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Re: Request : Add hsqldb jdbc link

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  • judoscript
    ... Speaking of HSQLDB, I do recommend to have its jar in your classpath! At least, you can use its simple but good enough AWT-based JDBC management tool,
    Message 1 of 5 , Nov 3, 2003
      > And yes, this stuff _really_ impresses me as well, it's the next
      > best free thing I found next to JudoScript.
      >

      Speaking of HSQLDB, I do recommend to have its jar in your classpath!
      At least, you can use its simple but good enough AWT-based JDBC
      management tool, which visually displays the schema and allows you to
      run SQL. Its class name is org.hsqldb.util.DatabaseManager.

      Here is a brief description of how I used it. It is very simple.

      1. Certainly, have hsqldb.jar in your classpath.
      2. Create a directory anywhere, such as d:\mydata\, and create a
      batch file such as startdb.bat like this:

      ---------------------------------------------
      d:
      cd \mydata\
      java org.hsqldb.Server -database mydb
      ---------------------------------------------

      You don't have to do anything to create the database. The first time
      it runs and does not see a database, it creates one for you (with
      user name as "sa" and no password).

      3. Connect to it via JDBC (through JudoScript, of course :) ):

      ---------------------------------------------
      connect to 'jdbc:hsqldb:hsql://localhost', 'sa', '';

      executeSQL
      {
      CREATE TABLE my_table (
      id INTEGER PRIMARY KEY,
      name VARCHAR NOT NULL,
      password VARCHAR,
      email VARCHAR NOT NULL,
      country_id INTEGER,
      active BIT,
      create_time DATE NOT NULL,
      UNIQUE (email),
      FOREIGN KEY (country_id) REFERENCES country(id)
      );

      ....
      }

      disconnect();
      ---------------------------------------------

      And from now on, business as usual for your black-belters.


      4. What is interesting is, in the data directory, 2 files seem to be
      important: mydb.data and mydb.script. But mydb.data seems always of 0
      bytes, where mydb.script keeps all the SQL statements! Kinda like
      Oracle REDO log, which allows you to reproduce the whole database.
      Near the top, it has a line:

      CREATE USER SA PASSWORD "" ADMIN

      -- I changed the admin user/password by editing this file! Don't
      forget to also change the following statement, otherwise it won't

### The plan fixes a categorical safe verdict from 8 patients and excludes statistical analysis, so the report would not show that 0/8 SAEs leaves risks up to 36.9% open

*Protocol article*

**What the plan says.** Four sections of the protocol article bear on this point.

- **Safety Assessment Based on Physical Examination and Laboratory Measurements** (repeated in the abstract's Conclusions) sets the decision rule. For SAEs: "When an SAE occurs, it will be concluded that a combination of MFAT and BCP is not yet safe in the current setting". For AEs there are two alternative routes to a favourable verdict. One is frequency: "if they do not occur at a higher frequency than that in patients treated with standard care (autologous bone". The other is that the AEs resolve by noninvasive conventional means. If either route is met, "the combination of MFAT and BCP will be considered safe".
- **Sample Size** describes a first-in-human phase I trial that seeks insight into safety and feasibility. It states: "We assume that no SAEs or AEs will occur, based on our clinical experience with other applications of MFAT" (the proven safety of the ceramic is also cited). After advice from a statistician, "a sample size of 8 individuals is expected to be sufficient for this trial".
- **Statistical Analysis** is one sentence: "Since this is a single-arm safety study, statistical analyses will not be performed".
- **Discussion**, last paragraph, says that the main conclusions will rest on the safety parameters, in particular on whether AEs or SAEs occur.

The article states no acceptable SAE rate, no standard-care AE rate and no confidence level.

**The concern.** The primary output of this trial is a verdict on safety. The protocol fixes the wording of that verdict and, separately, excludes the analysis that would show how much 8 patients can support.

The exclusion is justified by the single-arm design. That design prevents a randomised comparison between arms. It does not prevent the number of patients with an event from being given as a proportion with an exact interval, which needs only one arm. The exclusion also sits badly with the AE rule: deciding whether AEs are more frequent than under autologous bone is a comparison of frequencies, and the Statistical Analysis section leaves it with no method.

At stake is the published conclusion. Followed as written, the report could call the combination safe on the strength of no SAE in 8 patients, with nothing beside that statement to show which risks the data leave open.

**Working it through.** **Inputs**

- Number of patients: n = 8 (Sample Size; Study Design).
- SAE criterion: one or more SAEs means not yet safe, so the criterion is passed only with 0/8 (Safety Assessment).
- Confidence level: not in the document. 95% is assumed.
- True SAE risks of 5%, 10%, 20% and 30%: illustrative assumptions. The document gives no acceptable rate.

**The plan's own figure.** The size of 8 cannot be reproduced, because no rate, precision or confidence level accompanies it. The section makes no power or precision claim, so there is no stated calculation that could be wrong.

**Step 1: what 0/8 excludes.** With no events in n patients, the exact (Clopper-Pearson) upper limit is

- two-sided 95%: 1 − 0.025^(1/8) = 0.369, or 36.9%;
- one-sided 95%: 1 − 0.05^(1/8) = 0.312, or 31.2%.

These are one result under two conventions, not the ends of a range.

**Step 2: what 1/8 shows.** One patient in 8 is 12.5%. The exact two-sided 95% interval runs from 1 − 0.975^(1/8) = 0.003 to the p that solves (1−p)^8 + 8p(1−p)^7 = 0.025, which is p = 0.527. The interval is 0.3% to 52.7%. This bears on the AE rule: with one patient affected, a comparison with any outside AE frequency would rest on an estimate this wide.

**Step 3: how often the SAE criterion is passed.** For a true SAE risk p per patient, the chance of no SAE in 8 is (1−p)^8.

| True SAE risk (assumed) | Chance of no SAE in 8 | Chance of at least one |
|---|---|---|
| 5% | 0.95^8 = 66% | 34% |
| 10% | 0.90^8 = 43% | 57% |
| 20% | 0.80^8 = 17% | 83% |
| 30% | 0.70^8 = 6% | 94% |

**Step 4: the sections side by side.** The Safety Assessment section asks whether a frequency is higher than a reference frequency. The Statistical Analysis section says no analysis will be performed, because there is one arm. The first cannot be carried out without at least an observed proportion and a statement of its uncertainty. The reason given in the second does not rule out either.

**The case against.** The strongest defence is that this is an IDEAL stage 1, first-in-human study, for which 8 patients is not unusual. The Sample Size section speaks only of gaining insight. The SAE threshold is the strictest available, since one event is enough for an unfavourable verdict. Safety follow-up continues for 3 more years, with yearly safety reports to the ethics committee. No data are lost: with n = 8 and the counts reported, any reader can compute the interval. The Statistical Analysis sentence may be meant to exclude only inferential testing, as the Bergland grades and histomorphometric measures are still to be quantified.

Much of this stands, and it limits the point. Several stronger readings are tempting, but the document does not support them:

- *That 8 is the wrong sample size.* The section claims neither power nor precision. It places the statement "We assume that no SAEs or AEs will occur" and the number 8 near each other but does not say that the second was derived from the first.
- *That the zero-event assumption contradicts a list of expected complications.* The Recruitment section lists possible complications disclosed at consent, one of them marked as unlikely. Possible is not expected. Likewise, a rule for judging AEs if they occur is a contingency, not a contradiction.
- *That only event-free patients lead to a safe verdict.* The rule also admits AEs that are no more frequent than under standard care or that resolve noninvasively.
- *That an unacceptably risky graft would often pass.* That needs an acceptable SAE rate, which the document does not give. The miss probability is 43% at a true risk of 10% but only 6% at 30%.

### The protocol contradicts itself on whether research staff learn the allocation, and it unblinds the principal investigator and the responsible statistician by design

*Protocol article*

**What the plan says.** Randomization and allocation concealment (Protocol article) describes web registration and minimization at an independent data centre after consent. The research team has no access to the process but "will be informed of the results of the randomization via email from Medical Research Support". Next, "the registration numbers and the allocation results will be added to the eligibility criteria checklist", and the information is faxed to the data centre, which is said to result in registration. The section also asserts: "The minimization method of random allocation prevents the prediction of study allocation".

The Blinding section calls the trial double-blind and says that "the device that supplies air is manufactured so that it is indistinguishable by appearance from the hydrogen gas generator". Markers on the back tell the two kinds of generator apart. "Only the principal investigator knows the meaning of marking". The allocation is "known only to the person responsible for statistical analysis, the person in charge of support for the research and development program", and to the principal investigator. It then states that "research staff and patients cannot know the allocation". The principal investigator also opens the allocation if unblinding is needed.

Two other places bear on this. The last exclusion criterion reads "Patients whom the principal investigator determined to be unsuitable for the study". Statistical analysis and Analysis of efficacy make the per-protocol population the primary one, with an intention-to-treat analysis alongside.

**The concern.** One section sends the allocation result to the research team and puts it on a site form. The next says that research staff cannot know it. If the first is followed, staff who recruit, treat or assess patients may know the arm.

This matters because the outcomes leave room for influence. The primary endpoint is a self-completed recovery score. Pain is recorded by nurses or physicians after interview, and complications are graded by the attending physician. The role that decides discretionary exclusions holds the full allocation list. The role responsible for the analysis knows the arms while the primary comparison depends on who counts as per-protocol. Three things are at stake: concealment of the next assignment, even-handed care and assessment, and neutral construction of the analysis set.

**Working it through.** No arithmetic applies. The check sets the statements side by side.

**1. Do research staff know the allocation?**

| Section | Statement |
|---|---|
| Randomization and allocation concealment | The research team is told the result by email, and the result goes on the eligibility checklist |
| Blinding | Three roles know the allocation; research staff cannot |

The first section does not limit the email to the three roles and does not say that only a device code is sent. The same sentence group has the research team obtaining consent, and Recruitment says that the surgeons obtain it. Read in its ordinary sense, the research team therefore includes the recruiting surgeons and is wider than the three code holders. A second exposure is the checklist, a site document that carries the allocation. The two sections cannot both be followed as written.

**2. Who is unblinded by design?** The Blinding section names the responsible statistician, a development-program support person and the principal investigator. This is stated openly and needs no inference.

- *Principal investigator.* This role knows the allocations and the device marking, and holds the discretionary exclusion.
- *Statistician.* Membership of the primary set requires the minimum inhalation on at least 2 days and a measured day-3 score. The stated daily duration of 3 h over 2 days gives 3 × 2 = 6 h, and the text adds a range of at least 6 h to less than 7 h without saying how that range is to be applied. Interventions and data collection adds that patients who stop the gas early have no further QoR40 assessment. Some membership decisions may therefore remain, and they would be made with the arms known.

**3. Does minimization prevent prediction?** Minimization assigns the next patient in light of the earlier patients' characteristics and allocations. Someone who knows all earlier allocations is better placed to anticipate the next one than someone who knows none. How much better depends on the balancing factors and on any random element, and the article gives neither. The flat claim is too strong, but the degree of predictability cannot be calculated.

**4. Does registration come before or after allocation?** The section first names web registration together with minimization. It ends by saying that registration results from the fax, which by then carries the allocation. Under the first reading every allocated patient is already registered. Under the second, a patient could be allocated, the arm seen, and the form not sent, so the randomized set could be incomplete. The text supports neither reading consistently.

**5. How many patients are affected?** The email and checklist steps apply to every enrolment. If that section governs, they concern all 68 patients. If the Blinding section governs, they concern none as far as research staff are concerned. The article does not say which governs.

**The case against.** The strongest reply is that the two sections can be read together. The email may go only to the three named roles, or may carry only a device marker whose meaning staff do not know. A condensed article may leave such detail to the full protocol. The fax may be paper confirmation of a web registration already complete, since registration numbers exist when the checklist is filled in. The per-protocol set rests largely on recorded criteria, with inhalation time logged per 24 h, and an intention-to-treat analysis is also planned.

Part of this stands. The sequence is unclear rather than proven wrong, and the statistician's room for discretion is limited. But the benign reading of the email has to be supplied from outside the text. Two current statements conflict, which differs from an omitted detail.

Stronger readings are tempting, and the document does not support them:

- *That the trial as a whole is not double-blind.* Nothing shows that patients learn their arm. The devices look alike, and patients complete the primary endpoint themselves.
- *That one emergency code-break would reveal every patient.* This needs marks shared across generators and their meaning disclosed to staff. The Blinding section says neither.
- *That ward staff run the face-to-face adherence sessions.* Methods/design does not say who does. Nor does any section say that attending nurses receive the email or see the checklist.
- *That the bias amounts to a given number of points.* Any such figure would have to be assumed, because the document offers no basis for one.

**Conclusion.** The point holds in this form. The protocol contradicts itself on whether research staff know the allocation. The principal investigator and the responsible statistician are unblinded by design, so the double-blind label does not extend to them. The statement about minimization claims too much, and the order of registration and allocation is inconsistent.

work:

      CONNECT USER sa PASSWORD ""



      So far I am happy with its SQL support and data types especially its
      close mapping to Java types. Not sure how well it will behave under a
      lot of load, but is sure a fun thing to play with.

      -James
    • kenderband
      ... classpath! Eh, rather embarrasing I cant seem to modify the classpath on Debian easily. Also running the java -cp /usr/hsqldb/lib/hsqldb.jar -jar
      Message 2 of 5 , Nov 4, 2003
        --- In judoscript@yahoogroups.com, "judoscript" <judoscript@y...>
        wrote:
        >
        > > And yes, this stuff _really_ impresses me as well, it's the next
        > > best free thing I found next to JudoScript.
        > >
        >
        > Speaking of HSQLDB, I do recommend to have its jar in your
        classpath!

        Eh, rather embarrasing I cant seem to modify the classpath on Debian
        easily.
        Also running the
        java -cp /usr/hsqldb/lib/hsqldb.jar -jar /usr/judo/judo.jar -q $1 $2
        $3

        Doesnt put the hsqldb jar in my classpath, so I did merge the two
        jars since I didnt want to waste time.

        > At least, you can use its simple but good enough AWT-based JDBC
        > management tool, which visually displays the schema and allows you
        to
        > run SQL. Its class name is org.hsqldb.util.DatabaseManager.

        I use squirrel sql client, it's also in java and provides a really
        good look into the system tables.

        >
        > Here is a brief description of how I used it. It is very simple.
        >
        <BIG SNIP>
        I'm not planning to use it under windows, so I used the sripts from
        the bin folder which worked from the first time on.

        >
        >
        > 4. What is interesting is, in the data directory, 2 files seem to
        be
        > important: mydb.data and mydb.script. But mydb.data seems always
        of 0
        > bytes, where mydb.script keeps all the SQL statements! Kinda like
        > Oracle REDO log, which allows you to reproduce the whole database.
        > Near the top, it has a line:

        The help says that if you create tables like create cached table
        my_invoices .... That the keyword cached puts the table into the
        mydb.data file.

        > CREATE USER SA PASSWORD "" ADMIN
        >
        > -- I changed the admin user/password by editing this file! Don't
        > forget to also change the following statement, otherwise it won't
        > work:
        >
        > CONNECT USER sa PASSWORD ""
        >
        >
        >
        > So far I am happy with its SQL support and data types especially
        its
        > close mapping to Java types. Not sure how well it will behave
        under a
        > lot of load, but is sure a fun thing to play with.

        Yes it is. The mailing group says that after 2 Gigs it starts to
        behave bad.

        >
        > -James
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